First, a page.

Gymkata (1985) / Action-Adventure
MPAA - R for violence, brief nudity, sensuality and some language
Running time: 90 min.
Cast: Kurt Thomas, Tetchie Agbayani, Richard Norton, Edward Bell, John Barrett, Conan Lee, Bob Schott, Buck Kartalian, Eric Lawson
Director: Robert Clouse
Screenplay: Charles Robert Carner (based on the novel, "The Terrible Game", by Dan Tyler Moore)
Review published August 28, 2011
An interesting attempt to make a unique, highly acrobatic martial arts flick, Gymkata unfortunately falls flat by casting an uncharismatic novice lead actor and further failing by providing a ridiculous storyline. The hook here is that feathered mullet-sporting, Olympics-caliber gymnast Kurt Thomas would be able to use his skills as an athlete to give the action scenes lots of backflips, somersaults, and high kicks that muscle-bound action heroes like Rambo and his ilk just couldn't provide. What should be exciting comes off as silly, as parallel bars, pommel horses, and other traditional gym equipment conveniently find themselves as part of the urban landscape.
The premise is that one of the America's greatest gymnasts, Jonathan Cabot, is recruited by a government organization to travel to a xenophobic Central Asian country (fictitiously) named Parmistan to try to win a nearly impossible and deadly physical endurance contest, dubbed "The Game", to be able to put in a much valued 'Star Wars' defense installation there. He receives specialized combat training in order to use his skills as a gymnast to make him deadly in hand-to-hand combat before he enters the contest, including some special know-how, and romantic persuasion, from a royal Parmistani, Princess Rubali (Agbayani, Ricky and Pete). Trouble is that no non-Parmistani has won the contest in nearly a millennium, and most certainly was the reason Cabot's secret agent father (Lawson, King Cobra) hasn't been heard from since he entered the country.
For all of its dynamic athleticism, Gymkata comes off as rather boring much of the time, with lifeless direction by Robert Clouse (The Big Brawl, Black Belt Jones), who practically made this film before a decade before with Enter the Dragon, and a dead-on-arrival script by Charles Robert Corner (Blind Fury, Witless Protection), based ever-so-loosely on a book from the 1950s called, "The Terrible Game", by Dan Tyler Moore. The look of the film is more ugly than exotic, the acting is mostly amateur hour, and even the highly touted action sequences are edited stiffly. This is most evident during the scenes where the Khan of Parmistan (Kartalian, The Outlaw Josey Wales) comes out and delivers uninspiring words to his people in the capital city of Karbala, who number in the dozens, in what those who catch these scenes while channel surfing will likely confuse with a Mel Brooks movie.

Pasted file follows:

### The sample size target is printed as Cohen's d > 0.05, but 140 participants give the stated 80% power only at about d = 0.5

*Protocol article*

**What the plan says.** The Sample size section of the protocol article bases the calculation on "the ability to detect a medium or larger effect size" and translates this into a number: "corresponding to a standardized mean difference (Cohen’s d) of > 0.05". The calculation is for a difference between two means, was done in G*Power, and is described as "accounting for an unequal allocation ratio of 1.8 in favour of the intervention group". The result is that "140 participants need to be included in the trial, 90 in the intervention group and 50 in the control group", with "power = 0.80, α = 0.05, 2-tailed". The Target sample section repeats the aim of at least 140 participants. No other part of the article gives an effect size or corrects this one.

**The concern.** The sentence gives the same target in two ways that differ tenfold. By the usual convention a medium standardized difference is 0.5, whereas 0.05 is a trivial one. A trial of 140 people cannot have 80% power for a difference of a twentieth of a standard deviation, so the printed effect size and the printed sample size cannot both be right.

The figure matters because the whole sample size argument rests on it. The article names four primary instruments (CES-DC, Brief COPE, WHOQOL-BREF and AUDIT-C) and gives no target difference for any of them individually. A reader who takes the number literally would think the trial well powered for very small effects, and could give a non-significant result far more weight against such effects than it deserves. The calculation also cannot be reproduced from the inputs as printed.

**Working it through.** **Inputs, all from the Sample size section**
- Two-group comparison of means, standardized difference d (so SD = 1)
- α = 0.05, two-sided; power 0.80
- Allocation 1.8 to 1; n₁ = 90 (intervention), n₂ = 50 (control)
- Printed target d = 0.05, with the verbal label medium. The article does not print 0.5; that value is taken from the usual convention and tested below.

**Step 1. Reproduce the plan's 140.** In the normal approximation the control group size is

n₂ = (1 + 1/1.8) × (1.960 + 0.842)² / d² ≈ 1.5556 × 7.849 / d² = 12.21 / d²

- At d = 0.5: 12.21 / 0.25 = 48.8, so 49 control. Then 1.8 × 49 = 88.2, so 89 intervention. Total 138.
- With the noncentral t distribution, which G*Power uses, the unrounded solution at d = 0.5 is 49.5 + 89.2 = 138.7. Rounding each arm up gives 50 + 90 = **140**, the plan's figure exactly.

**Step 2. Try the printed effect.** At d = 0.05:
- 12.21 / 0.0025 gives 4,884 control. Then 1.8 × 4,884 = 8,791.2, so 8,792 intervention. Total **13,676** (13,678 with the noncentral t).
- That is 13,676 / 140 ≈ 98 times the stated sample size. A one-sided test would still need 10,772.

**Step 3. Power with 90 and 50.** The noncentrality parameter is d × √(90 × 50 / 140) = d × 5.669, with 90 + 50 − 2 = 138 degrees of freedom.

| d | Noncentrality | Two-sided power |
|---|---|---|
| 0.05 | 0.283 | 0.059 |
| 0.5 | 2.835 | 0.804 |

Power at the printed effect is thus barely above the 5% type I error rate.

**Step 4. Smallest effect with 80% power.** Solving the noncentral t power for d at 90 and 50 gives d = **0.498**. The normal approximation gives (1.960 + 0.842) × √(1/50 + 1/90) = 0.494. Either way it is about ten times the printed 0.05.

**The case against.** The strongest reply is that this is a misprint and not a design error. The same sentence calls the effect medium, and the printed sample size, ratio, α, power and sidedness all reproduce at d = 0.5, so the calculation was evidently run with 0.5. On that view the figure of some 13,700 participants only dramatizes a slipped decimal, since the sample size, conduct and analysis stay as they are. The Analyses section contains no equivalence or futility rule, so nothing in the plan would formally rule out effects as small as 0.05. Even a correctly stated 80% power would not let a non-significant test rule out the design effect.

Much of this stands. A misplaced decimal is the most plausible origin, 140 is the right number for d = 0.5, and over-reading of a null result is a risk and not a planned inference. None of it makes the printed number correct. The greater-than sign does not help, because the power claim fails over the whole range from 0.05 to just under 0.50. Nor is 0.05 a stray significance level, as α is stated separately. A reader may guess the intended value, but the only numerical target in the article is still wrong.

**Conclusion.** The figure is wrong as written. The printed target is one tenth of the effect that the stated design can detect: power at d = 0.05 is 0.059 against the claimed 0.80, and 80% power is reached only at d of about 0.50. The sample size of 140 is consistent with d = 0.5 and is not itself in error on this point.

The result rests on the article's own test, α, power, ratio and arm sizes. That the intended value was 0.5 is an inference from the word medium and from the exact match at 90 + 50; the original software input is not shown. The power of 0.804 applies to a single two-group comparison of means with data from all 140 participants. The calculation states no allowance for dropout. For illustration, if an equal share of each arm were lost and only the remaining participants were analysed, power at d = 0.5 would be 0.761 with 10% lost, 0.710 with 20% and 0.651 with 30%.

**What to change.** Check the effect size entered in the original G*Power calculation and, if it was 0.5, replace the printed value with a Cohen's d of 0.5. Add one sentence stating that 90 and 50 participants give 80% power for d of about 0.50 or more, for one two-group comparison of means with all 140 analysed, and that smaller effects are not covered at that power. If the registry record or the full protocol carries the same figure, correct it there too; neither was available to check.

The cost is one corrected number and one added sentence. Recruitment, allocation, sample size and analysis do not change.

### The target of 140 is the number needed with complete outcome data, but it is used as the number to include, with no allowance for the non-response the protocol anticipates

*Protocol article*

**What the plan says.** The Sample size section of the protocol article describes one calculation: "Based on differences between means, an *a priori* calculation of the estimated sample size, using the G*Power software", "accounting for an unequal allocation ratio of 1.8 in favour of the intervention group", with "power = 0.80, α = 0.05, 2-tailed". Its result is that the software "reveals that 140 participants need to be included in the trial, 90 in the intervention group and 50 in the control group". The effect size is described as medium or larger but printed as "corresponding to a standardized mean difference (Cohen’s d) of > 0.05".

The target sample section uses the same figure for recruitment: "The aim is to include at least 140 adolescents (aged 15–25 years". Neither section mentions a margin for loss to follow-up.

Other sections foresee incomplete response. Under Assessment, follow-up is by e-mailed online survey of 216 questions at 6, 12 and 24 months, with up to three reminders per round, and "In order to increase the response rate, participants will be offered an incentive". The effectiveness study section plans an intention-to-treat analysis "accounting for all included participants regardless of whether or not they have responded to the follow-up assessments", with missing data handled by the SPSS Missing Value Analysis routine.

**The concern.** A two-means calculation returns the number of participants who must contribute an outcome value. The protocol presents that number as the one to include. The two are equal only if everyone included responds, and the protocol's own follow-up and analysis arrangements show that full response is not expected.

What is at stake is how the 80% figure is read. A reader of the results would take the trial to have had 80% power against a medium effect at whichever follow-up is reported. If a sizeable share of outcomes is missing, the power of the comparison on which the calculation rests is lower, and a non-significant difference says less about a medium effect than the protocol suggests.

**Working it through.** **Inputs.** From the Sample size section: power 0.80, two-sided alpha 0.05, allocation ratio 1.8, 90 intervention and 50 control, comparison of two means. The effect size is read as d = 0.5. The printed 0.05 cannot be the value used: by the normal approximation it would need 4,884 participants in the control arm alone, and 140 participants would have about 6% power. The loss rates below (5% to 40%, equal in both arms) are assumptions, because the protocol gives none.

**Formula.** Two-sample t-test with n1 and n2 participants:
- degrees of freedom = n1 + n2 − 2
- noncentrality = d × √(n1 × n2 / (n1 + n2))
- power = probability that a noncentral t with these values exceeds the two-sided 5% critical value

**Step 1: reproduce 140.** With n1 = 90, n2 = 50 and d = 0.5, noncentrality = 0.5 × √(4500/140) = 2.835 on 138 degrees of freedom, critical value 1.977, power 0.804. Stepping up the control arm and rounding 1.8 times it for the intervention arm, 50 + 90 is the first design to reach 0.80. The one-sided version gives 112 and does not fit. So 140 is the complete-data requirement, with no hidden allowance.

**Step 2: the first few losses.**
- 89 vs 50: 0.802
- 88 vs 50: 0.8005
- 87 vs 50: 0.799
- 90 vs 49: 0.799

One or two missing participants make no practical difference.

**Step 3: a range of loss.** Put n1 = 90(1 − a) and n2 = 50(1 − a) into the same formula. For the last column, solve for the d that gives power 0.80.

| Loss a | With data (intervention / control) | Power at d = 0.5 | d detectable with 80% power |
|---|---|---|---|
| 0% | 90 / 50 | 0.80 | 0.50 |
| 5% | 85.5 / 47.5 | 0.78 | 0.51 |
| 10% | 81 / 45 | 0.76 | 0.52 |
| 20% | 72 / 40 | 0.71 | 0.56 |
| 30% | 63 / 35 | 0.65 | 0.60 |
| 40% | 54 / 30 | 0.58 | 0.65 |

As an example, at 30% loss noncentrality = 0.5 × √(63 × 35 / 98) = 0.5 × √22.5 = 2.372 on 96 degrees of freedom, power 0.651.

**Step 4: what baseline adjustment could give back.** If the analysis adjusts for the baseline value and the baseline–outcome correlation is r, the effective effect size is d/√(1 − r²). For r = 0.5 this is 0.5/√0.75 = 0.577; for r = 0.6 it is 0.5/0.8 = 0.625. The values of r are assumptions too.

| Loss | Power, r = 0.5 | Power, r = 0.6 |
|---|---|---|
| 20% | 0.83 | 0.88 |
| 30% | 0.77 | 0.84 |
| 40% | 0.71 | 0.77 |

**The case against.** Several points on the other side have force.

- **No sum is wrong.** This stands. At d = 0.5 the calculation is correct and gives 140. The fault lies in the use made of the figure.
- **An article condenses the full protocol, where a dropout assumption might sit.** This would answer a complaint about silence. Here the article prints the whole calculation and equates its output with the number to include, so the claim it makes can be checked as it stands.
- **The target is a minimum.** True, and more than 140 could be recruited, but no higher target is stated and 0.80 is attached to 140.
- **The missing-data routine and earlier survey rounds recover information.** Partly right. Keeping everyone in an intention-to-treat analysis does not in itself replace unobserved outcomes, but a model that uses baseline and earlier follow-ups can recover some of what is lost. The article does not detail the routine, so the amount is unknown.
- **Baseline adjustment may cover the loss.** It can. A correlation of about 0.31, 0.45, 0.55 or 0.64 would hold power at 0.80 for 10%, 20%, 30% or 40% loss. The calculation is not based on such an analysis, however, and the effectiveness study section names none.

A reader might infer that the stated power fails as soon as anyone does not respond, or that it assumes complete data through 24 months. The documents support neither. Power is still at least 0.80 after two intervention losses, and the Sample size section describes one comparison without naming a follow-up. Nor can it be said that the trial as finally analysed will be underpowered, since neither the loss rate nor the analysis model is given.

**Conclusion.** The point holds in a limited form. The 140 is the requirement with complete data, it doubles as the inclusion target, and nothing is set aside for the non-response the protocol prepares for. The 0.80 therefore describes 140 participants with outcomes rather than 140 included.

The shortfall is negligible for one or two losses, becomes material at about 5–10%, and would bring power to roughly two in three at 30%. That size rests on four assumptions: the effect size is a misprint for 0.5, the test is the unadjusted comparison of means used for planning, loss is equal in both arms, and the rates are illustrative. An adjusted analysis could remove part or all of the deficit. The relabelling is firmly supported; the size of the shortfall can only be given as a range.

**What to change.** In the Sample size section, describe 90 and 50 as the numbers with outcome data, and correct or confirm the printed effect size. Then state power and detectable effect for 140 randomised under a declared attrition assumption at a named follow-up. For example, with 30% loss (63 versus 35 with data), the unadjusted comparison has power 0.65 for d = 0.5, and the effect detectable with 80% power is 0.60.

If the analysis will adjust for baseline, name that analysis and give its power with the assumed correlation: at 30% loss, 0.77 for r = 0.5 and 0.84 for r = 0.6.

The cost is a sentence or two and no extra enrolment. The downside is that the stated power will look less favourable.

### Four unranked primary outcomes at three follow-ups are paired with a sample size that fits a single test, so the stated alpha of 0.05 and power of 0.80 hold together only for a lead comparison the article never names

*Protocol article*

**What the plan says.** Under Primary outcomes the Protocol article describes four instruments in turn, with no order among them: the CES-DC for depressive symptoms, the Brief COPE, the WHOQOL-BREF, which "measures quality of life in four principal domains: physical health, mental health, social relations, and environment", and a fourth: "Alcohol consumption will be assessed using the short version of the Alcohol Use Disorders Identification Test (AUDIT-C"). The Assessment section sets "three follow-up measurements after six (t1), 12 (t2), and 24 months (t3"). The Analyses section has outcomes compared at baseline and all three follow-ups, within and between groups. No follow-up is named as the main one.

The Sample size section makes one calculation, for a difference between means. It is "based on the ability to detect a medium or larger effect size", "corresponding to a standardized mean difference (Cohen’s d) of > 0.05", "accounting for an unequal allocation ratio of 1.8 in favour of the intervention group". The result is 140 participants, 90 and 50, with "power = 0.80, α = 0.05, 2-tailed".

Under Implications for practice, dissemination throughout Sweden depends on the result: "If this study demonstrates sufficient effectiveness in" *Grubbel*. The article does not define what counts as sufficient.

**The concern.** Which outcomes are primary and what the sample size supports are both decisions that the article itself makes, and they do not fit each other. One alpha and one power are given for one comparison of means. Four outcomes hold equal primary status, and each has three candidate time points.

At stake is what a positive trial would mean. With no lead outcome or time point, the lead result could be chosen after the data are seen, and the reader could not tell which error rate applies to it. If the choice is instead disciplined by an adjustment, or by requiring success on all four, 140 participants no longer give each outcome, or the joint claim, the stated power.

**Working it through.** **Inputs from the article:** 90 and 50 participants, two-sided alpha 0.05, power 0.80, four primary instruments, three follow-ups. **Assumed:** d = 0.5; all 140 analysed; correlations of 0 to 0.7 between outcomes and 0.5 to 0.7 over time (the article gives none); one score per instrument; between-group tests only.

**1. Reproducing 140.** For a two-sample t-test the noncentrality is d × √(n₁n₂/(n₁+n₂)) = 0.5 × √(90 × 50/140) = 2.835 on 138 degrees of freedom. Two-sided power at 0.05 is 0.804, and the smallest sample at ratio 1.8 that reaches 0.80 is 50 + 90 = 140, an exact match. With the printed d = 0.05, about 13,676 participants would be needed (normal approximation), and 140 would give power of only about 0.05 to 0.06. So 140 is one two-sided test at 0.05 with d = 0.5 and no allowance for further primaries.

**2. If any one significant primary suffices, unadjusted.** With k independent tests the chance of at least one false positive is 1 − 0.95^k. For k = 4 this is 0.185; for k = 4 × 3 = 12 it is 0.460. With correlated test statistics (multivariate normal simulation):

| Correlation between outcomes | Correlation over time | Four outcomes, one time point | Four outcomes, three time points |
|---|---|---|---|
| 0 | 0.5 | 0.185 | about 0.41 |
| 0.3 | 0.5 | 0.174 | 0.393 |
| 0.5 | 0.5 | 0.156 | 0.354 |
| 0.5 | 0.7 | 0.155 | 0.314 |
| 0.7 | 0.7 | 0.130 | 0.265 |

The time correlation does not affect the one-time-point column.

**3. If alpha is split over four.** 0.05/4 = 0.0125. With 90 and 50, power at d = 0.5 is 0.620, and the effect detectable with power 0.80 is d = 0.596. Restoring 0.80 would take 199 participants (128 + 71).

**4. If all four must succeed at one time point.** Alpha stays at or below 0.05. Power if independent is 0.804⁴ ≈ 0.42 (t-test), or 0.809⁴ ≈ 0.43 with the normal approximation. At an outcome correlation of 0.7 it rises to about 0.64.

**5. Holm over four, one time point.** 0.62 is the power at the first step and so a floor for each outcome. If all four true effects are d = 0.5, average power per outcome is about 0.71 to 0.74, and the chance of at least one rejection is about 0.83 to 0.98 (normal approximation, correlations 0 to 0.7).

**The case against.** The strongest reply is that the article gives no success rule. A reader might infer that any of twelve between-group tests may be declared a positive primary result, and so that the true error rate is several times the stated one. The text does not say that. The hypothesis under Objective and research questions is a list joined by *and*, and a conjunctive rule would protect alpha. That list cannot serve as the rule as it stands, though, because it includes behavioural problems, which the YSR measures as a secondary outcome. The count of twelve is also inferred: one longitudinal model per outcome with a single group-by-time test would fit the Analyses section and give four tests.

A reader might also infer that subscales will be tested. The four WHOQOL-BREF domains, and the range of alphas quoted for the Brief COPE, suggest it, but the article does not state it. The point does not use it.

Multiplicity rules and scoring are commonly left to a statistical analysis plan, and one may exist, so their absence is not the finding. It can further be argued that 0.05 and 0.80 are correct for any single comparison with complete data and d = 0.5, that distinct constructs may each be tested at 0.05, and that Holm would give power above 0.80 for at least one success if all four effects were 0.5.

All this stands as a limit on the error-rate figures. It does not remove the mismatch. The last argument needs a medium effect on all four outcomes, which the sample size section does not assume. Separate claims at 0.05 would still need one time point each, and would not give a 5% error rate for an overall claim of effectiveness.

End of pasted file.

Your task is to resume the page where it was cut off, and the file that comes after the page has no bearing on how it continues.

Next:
The entire production reeks of incompetence, especially in the sound effects, which not only occasionally don't sound like what they should (sneakers on a dirt road sound like a stick being beaten on concrete), but they often drown out the already poorly dubbed dialogue. Ineptitude seems the worst of its problems until an extended sequence occurs toward the film's climax that has Jonathan traverse through a town run amok with crazy natives, all of whom are missing teeth, and one even has two faces for reasons that defy explanation.
Kurt Thomas, whose skills as a gymnast would indeed be worth watching independent of this film, comes off as quite un-macho as action heroes get, standing far shorter (listed as 5'5" and under 130 lbs.) than nearly all of his counterparts on the screen, and the delivery of his lines as perfunctory as they would be had he had a script in his hand and read it aloud. His fighting skills are weaker than his gymnastics moves (his punches lack punch), so Clouse has Thomas perform his typical whirling and twirling in air while hordes of nameless thugs conveniently run smack-dab into his feet one at a time and get knocked out. Meanwhile, the world's most elite warriors (played mostly by burly stuntmen) are easily dispatched by single arrows they know are coming from hundreds of feet away, while Jonathan, who has only weeks of training, is able to easily defeat crowds of wanna-be ninjas who've been doing it most of their lives.
Gymkata is the kind of movie one only appreciates for its awfulness and inherent silliness than anything else, so unless you're looking for an action film you can make fun of with your friends, there's little reward. It's a bit of a cult film for its badness, with its own share of fans who love every terribly conceived, yet surprisingly earnest, second of it.
©2011 Vince Leo